I've been in the greyhound racing business for more than 40 years. Over all that time, I can say without fear of contradiction that people who have earned their living at Raynham Park are hardworking, decent individuals who pay their taxes and live by the rules.
The stark reality is that passing Question 3 would rob these self-reliant people of their livelihood. But maybe more important, it would throw these people out of work for no reason. And, for the first time, it would shut down an operating business that has broken no laws, paid its taxes, and been a good neighbor to the people of Raynham.
Proponents of Question 3 want voters to believe that racing is inherently harmful to greyhounds. If you believe what they say, you would think that greyhound racing was some kind of canine demolition derby. Nothing could be further from the truth
Greyhounds are bred to run and have raced since the time of the ancient Egyptians. Greyhounds have raced in Massachusetts for the past 70 years. In those seven decades, there has not been one documented case of abuse at a Commonwealth dog track.
Moreover, greyhound racing is one of the most regulated industries in Massachusetts. Greyhounds are always under the watchful eye of state-certified veterinarians and under the constant supervision of the Massachusetts State Police Racing Unit. Inspectors from the State Racing Commission frequently enter the kennels and paddock area unannounced. Surely, if greyhound care was as heartless as opponents would have you believe, somebody would have lodged an official complaint in 70 years.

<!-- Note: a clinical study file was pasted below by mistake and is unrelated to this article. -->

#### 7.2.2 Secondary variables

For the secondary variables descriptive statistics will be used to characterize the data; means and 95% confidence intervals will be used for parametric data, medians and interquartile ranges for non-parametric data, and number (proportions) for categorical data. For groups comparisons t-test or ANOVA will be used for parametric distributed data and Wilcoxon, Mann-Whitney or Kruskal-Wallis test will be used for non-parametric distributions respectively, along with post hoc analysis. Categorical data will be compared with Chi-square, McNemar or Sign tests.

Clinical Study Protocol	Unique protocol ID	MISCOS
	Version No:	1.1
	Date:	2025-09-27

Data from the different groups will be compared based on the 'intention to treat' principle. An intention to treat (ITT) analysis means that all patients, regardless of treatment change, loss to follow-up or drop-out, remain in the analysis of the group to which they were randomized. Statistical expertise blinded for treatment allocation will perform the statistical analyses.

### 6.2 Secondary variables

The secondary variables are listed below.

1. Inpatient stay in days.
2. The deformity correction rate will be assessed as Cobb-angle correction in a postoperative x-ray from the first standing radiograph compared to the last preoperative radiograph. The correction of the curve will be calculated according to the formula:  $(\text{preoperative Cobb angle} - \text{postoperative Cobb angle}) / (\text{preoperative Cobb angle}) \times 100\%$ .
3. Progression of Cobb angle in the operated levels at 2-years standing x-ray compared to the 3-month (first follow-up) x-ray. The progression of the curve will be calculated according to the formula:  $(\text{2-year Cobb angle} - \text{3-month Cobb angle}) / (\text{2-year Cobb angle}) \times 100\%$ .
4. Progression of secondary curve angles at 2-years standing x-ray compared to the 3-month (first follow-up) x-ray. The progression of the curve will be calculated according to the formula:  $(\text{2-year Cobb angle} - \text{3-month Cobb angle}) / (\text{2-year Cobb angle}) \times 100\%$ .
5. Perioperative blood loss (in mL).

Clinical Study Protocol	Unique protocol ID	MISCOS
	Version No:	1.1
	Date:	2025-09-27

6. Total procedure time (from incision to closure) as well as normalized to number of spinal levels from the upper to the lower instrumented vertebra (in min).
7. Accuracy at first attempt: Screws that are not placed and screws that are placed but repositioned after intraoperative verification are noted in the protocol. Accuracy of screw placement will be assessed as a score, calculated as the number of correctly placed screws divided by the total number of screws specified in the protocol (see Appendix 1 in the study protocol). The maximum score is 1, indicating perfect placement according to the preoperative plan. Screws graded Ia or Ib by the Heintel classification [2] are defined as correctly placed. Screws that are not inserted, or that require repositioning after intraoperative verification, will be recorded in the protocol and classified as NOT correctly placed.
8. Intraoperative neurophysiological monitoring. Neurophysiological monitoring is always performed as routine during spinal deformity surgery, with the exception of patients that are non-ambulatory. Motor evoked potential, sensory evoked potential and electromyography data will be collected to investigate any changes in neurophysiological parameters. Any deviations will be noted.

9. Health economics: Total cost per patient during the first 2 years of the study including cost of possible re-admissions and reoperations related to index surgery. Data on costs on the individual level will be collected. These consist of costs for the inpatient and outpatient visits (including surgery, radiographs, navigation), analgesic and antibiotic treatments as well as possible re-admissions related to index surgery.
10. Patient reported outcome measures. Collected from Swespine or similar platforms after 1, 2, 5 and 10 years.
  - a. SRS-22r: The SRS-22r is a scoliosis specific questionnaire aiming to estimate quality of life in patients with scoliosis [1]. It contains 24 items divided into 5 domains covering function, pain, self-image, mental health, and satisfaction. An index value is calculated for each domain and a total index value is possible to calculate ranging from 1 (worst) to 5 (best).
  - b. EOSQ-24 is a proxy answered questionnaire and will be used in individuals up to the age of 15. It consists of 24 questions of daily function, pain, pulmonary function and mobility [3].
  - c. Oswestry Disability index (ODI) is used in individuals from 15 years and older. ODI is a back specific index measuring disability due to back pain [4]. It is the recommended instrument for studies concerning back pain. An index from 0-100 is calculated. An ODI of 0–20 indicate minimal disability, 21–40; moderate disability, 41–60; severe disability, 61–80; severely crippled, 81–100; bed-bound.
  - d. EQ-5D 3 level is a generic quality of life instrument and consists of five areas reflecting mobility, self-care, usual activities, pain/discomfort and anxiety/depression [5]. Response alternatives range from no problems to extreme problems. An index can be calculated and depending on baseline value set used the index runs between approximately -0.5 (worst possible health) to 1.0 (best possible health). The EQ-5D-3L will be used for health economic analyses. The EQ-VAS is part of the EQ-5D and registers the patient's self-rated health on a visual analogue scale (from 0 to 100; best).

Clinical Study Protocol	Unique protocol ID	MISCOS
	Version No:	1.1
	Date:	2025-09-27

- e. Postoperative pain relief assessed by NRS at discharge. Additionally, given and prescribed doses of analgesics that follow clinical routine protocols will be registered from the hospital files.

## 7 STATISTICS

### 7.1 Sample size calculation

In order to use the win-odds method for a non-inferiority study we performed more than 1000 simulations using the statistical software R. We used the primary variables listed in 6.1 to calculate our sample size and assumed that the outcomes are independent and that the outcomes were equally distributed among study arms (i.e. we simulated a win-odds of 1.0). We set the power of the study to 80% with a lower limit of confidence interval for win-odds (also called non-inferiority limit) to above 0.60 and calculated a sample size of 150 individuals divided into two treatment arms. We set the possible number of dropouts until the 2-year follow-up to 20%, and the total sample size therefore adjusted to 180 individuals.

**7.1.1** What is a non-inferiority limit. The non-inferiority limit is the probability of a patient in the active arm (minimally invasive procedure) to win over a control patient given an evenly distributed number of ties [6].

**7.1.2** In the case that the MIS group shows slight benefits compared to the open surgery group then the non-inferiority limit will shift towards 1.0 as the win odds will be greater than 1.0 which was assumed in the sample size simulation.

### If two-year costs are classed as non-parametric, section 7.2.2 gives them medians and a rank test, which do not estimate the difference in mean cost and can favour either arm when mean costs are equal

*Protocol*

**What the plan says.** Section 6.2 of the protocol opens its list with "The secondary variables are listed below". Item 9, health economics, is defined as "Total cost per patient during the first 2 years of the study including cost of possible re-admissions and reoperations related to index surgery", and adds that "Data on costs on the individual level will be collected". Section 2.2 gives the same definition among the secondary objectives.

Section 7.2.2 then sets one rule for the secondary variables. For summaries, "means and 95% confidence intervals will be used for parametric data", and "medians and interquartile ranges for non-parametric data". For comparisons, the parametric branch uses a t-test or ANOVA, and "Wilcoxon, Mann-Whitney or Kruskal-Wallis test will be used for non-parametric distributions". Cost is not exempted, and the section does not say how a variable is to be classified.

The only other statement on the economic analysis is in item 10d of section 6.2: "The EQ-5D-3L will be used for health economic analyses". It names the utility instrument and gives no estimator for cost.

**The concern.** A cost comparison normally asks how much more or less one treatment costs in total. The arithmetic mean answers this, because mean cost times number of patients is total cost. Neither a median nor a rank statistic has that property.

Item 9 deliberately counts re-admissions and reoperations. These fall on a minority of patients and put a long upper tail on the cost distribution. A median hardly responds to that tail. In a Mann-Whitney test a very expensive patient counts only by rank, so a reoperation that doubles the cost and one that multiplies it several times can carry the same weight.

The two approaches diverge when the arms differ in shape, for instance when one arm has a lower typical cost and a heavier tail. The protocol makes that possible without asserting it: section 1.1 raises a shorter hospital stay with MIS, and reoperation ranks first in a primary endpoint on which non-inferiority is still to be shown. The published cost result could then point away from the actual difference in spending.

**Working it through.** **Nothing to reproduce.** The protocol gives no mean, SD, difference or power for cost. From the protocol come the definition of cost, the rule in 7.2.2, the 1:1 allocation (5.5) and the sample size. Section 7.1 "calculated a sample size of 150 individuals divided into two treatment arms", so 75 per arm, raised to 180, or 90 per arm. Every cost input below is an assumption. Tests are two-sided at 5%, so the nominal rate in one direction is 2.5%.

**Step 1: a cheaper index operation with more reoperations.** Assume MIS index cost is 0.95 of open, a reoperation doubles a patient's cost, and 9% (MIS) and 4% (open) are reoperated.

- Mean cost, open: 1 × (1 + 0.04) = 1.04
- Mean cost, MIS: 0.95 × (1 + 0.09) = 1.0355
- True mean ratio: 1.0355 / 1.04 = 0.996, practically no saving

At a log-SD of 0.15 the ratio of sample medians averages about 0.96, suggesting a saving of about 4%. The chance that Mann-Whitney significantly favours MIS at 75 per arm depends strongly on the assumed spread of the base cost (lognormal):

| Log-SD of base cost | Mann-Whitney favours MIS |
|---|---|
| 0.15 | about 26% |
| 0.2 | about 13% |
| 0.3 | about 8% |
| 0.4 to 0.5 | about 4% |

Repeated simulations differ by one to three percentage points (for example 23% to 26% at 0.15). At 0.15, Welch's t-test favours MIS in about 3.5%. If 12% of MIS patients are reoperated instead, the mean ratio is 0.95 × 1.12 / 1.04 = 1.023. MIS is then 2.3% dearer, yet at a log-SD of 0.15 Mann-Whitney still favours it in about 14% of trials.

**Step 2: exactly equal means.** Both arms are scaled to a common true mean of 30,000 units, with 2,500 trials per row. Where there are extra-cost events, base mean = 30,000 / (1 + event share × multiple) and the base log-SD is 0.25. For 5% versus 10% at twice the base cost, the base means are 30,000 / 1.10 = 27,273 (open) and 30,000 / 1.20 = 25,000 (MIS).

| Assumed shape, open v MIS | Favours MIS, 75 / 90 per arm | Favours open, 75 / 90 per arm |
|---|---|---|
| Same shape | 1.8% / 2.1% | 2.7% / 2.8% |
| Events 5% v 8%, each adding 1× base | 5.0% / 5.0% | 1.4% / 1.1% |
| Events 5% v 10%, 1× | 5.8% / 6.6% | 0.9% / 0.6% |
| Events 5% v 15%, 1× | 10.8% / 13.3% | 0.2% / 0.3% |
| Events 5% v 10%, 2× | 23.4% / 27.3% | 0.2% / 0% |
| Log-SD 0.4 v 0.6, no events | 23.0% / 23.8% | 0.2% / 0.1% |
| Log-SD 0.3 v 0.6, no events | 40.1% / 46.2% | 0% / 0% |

Racing opponents' claim of ill treatment and long-term confinement of the dogs is simply illogical. How can a highly toned athlete perform at top condition if it is fed poorly, never exercised, and cooped up all day? Simple answer. It can't. So why would any trainer engage in these practices when doing so virtually ensures failure? Besides, they love their dogs. They talk about them like they were their kids.
Supporters of Questions 3 are quick to sensationalize and magnify any and all greyhound injuries that incur on the track. As with all highly competitive sports, we do have some injuries. But this too must be put in context. Greyhound racing has one of the lowest injury rates of any sport. Opponents point out that there have been more than 800 injuries since 2002. What they don't say is that number represents mishaps after 465,176 greyhound starts. These official racing commission statistics demonstrate that the injury rate for racing greyhounds in Massachusetts is 0.15 percent and many of those injuries are not serious.
Opponents of greyhound racing characterize us as an industry in decline. Well, that description could be equally applied to the newspaper, textile, and auto industries. In fact, it can be said of the entire manufacturing sector of the economy. So should we throw out all the people who are still working in those jobs because their companies earn less than they once did?
If Question 3 passes, the dogs will just move to other tracks that offer fewer protections than Massachusetts. But more than 1,000 of our neighbors will be driven out of work in this crumbling economy. In short, everybody loses.
George Carney is president of the Massasoit Greyhound Association.